Standard here are two-level heated seats, that fine stereo and touchscreen, which are easy to understand and use, and a big sunroof, a win for outdoors-loving folks who want to let in extra sunlight.

The test Forester’s black seats and dash look good too with the copper trim and I liked the feel and durability of the fake leather seats.

What I missed was a heated steering wheel, which would have been nice on the sub-zero mornings and should be standard on a Wilderness. I also found it hard to adjust the climate control’s fan speed while wearing gloves.

But Forester’s interior is roomy with plenty of head and legroom front and rear, easy rear-seat access and good storage space under that power hatch. Interesting too that Forester now has a 51.3-inch cargo opening in back, the biggest in the segment, so wonderful for loading wide loads. Oh, and now there’s one-touch rear seat lowering from inside the hatch too.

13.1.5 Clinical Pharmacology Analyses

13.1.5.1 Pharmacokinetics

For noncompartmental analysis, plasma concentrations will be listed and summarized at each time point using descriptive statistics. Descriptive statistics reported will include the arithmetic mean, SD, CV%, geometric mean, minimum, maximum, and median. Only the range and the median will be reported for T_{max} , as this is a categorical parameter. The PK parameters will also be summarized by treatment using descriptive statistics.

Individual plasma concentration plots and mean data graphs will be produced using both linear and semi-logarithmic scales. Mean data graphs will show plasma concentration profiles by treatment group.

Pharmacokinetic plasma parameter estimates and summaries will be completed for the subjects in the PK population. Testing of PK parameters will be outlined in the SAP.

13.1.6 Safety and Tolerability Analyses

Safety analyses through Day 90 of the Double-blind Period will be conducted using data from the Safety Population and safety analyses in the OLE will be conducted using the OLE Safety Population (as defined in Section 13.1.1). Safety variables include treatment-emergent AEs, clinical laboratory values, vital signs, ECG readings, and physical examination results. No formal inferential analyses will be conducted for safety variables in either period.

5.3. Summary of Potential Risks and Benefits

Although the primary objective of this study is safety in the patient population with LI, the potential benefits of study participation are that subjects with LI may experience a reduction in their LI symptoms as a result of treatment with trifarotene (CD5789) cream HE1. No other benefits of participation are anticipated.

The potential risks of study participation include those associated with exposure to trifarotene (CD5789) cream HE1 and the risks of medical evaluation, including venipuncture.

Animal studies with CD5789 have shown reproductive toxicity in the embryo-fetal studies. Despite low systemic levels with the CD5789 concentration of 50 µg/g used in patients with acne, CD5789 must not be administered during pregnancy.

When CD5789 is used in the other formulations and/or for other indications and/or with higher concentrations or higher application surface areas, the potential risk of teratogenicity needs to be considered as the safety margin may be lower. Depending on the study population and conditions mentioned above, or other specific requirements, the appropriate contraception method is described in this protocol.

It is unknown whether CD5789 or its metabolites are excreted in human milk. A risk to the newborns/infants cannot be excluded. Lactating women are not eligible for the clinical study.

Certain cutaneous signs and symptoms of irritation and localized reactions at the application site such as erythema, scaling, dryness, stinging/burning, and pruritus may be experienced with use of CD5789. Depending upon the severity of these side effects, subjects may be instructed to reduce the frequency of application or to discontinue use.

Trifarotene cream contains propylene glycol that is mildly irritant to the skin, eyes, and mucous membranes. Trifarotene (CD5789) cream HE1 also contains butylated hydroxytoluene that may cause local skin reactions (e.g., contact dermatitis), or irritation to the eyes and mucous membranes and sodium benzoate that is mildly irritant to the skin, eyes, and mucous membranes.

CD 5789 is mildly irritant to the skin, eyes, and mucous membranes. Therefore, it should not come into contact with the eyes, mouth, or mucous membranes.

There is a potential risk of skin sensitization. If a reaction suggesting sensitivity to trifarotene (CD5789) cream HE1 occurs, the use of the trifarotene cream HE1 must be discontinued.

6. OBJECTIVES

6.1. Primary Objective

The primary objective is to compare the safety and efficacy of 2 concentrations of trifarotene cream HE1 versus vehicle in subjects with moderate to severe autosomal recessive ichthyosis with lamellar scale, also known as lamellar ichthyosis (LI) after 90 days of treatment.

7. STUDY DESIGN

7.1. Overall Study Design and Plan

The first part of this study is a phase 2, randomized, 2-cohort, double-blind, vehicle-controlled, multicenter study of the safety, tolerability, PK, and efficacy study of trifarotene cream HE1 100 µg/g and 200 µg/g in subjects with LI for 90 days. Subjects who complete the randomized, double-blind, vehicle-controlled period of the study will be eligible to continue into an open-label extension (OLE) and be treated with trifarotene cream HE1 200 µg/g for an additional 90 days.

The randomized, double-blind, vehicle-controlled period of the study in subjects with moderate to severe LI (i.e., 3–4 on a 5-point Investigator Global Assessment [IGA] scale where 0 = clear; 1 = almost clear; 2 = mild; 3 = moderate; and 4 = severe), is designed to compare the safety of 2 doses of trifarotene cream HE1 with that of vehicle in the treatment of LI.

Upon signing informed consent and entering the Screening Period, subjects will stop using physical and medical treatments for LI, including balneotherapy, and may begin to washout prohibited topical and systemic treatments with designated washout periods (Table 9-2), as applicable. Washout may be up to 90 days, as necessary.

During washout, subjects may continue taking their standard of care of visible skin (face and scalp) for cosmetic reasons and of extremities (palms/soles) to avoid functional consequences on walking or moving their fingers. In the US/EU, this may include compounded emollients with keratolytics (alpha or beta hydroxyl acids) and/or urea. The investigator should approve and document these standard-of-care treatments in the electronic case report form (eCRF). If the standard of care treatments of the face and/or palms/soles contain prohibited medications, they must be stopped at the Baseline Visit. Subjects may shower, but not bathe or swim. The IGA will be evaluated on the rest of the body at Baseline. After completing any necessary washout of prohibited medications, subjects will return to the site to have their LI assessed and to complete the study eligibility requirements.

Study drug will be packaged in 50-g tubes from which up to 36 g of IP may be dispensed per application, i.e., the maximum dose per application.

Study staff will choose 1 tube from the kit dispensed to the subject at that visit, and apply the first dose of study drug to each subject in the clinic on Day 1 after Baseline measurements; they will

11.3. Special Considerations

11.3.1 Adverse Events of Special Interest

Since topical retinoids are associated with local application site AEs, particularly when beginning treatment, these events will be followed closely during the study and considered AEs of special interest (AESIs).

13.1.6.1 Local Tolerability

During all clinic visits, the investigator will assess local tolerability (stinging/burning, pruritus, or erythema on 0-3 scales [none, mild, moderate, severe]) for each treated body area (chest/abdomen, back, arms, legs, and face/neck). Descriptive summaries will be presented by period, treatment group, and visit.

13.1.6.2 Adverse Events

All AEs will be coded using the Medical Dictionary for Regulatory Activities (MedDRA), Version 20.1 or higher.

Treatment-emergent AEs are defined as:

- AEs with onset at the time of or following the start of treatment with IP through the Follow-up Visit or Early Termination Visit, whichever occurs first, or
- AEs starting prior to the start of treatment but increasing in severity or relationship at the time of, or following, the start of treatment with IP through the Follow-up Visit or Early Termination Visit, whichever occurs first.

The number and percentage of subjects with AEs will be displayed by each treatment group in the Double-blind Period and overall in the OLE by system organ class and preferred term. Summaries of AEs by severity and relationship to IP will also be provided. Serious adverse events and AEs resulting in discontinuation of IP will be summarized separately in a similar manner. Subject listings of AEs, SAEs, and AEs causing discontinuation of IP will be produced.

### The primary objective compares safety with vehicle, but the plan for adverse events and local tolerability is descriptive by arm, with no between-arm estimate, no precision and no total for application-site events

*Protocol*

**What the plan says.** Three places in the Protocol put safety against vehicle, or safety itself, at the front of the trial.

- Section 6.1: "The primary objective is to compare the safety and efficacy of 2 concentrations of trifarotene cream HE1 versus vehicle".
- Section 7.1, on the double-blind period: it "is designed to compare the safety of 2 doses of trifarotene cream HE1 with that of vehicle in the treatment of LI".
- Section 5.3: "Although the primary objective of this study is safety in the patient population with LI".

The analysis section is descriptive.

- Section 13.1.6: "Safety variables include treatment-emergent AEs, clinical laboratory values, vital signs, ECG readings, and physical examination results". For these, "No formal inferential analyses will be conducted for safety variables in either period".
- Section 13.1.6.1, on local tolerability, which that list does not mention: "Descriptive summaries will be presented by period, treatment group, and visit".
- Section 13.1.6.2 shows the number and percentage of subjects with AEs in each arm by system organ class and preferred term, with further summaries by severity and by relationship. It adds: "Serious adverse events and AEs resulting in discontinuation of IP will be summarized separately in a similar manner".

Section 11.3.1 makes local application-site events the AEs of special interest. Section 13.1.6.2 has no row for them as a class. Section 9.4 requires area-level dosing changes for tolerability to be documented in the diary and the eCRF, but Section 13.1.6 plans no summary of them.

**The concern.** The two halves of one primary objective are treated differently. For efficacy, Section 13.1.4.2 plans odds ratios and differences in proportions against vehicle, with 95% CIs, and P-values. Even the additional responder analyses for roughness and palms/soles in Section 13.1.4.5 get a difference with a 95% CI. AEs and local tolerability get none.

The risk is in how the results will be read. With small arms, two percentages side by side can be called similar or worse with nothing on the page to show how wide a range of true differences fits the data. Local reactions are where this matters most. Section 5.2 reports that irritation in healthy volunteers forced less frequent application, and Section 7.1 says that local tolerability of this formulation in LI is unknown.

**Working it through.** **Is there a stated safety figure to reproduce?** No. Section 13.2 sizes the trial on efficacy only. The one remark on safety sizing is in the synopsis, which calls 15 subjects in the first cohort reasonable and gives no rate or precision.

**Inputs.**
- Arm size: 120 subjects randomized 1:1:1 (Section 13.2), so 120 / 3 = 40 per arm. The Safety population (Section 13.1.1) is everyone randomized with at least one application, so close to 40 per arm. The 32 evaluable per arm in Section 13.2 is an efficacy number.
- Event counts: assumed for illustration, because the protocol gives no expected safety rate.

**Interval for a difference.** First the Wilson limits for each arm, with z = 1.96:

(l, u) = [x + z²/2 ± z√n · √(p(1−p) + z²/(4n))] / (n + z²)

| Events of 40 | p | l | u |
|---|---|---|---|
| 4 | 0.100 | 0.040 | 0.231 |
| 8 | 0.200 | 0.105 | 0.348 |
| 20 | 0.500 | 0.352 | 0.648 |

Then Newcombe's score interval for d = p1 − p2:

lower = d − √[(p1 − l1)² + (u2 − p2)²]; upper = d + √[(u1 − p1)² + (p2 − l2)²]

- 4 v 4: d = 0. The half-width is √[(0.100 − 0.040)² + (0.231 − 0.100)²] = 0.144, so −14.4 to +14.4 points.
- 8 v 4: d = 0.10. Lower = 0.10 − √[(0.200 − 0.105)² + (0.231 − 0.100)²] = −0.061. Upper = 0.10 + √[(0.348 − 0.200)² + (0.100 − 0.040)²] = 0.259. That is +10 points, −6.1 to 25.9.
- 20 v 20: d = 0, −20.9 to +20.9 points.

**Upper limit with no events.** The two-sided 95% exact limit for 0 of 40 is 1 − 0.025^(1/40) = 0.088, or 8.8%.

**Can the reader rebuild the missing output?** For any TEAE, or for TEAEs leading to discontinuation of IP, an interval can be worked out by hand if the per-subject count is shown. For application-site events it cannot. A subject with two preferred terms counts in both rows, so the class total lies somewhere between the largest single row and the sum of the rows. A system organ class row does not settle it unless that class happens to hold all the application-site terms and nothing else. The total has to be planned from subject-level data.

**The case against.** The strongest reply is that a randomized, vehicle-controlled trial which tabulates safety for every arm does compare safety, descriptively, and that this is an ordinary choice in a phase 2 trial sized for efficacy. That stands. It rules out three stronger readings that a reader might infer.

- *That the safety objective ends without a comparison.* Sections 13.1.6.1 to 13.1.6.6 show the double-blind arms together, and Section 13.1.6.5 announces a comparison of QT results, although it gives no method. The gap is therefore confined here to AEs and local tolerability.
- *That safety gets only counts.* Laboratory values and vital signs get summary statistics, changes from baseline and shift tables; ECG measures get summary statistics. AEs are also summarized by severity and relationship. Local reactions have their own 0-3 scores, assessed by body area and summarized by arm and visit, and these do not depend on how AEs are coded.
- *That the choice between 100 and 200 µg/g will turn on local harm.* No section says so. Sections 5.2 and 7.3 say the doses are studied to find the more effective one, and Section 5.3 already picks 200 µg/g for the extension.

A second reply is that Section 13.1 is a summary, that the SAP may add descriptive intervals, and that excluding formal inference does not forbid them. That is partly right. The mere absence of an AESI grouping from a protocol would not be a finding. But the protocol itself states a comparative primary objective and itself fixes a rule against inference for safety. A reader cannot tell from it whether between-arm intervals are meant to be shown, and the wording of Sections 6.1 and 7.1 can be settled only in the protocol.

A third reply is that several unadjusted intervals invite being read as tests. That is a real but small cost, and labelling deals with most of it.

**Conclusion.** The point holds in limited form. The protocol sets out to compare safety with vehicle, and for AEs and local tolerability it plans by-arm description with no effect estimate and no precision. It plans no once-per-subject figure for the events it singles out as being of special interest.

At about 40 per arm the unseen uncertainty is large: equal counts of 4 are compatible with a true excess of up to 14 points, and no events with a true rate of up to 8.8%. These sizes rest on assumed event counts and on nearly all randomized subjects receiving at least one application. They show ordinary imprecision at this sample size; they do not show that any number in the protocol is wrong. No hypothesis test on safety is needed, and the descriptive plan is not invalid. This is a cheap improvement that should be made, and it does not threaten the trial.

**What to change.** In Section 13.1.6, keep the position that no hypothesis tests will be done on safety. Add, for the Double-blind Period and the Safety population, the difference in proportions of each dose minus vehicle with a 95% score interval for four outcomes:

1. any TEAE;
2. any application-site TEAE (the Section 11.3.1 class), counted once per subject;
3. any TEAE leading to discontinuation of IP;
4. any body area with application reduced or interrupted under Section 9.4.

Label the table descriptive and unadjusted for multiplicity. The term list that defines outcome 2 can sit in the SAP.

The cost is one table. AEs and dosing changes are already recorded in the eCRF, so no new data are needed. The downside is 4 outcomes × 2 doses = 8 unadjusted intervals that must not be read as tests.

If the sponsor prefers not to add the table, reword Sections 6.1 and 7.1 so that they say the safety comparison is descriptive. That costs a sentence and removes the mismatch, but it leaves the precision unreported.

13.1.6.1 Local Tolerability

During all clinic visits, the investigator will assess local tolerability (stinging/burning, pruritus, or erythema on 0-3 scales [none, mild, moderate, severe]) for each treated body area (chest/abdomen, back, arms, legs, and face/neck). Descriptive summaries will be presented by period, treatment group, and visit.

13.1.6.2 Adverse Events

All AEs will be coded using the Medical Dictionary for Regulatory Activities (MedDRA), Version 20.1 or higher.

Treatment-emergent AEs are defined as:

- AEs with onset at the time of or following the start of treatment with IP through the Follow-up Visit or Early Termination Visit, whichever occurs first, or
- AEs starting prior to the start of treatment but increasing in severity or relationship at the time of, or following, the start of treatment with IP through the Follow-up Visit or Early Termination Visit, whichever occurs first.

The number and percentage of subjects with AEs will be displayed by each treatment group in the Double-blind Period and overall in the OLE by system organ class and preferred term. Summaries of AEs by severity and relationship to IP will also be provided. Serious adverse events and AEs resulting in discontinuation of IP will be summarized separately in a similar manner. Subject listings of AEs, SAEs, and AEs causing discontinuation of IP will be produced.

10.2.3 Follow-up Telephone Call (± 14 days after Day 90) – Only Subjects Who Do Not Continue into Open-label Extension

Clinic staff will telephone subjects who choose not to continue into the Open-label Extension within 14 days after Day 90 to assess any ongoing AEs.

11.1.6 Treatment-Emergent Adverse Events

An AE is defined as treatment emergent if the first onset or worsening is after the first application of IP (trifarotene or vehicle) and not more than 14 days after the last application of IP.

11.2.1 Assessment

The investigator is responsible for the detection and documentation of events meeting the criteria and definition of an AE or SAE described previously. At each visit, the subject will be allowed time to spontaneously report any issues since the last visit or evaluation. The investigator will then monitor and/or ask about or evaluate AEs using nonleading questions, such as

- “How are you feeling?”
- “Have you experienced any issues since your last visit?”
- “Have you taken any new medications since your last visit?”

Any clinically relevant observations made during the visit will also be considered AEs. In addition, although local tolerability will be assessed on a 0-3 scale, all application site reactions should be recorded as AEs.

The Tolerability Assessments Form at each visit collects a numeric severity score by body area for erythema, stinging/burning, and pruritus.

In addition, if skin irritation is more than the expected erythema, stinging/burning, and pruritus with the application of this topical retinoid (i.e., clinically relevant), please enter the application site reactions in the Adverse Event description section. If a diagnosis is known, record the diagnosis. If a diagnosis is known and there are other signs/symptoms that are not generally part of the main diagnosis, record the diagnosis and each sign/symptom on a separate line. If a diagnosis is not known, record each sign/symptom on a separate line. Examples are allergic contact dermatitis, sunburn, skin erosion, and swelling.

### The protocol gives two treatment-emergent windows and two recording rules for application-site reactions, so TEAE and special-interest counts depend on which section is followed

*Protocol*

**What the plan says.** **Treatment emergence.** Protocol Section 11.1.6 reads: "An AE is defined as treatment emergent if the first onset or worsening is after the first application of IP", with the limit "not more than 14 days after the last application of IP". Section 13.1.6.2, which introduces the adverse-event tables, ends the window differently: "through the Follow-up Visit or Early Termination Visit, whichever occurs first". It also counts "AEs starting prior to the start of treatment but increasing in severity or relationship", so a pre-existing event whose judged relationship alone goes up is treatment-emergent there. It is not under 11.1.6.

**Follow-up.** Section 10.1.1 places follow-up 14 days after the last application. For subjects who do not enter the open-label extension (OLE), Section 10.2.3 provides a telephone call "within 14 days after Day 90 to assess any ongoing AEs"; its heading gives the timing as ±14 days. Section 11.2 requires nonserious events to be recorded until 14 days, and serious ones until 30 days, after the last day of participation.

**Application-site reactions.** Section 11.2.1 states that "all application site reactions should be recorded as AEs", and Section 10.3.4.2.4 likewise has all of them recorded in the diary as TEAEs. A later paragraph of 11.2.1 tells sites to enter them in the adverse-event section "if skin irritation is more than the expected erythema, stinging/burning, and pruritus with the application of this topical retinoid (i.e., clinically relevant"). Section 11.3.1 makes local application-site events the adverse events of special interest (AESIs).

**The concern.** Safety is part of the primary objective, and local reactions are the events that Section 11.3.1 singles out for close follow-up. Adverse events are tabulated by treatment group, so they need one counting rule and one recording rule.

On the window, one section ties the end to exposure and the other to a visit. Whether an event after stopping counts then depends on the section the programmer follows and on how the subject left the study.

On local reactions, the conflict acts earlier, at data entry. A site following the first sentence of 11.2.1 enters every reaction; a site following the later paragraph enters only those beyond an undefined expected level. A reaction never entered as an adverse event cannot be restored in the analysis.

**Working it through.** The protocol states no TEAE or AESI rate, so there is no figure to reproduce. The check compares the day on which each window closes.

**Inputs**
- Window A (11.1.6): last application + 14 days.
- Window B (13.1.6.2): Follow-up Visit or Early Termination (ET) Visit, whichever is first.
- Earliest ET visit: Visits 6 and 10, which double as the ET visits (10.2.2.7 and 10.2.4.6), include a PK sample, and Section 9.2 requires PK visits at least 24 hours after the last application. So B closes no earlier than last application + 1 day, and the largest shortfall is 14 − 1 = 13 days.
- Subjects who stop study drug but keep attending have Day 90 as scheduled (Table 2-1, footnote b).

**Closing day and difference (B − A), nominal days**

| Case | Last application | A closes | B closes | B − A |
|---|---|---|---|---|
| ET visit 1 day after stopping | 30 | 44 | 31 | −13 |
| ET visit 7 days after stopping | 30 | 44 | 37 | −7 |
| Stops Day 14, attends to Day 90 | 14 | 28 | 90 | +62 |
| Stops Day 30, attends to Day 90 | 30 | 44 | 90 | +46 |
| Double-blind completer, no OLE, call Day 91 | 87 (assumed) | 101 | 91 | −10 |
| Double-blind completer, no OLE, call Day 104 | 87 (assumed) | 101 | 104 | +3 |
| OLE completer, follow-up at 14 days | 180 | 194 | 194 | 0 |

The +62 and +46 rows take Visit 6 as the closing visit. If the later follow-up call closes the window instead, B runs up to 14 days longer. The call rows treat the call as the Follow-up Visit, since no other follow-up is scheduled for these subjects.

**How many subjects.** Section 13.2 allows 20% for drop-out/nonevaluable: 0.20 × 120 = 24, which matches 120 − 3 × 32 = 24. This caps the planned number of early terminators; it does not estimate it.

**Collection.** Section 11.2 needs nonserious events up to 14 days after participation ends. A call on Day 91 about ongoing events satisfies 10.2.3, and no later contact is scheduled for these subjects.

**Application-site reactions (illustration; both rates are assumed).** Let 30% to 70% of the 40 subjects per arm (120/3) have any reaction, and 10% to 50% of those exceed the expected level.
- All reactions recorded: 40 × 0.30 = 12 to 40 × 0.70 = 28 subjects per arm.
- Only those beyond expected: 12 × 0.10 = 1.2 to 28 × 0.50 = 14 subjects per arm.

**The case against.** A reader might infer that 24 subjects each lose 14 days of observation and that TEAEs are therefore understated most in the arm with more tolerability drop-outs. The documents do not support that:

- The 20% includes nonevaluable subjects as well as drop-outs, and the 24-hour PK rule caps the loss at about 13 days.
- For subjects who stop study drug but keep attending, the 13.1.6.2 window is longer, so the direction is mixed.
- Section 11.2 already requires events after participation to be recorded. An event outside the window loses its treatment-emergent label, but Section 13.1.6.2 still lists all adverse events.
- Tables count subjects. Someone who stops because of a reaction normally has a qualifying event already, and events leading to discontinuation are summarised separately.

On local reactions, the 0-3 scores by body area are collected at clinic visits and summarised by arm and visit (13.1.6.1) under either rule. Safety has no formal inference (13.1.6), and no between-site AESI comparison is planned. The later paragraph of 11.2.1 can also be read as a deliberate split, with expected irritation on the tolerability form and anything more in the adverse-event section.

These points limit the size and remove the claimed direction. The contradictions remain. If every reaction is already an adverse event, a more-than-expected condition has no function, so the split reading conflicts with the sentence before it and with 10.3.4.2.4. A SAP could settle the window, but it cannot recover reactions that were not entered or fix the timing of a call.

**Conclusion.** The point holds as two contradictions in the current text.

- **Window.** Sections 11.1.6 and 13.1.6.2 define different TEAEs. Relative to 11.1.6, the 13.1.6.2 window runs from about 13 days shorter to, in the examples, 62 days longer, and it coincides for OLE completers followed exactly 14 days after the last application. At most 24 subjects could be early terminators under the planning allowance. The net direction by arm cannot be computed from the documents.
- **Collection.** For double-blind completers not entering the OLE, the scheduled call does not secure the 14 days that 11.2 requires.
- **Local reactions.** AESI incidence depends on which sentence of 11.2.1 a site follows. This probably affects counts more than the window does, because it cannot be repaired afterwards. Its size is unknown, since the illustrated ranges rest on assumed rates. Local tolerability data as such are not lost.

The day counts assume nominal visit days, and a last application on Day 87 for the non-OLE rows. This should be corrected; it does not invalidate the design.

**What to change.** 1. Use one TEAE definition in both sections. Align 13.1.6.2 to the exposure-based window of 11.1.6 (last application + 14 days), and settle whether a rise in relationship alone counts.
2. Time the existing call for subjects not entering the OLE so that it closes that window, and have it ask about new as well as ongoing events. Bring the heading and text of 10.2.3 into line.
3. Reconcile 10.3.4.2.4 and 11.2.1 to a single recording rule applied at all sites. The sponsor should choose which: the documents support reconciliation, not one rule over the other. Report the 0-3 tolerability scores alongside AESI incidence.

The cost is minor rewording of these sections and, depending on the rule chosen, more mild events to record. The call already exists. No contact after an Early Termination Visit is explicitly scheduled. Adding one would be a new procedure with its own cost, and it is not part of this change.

Gas mileage normally has been good with Forester. I last got 25.9 mpg in a drive 3 years ago. But with the cold weather and the car groaning to gain power in the cold this time I managed just 19.6 mpg. Disappointing to be sure, especially since the EPA rates this at 25 mpg city and 28 highway.

I’m also disappointed that Subaru still doesn’t offer a hybrid model, which most competitors do. That would help mpg considerably, not to mention buoy Subaru’s mantra of helping and protecting the environment. Subaru is way late to the hybrid game, and I should note that I’ve owned two Subies, including a Forester and an Outback.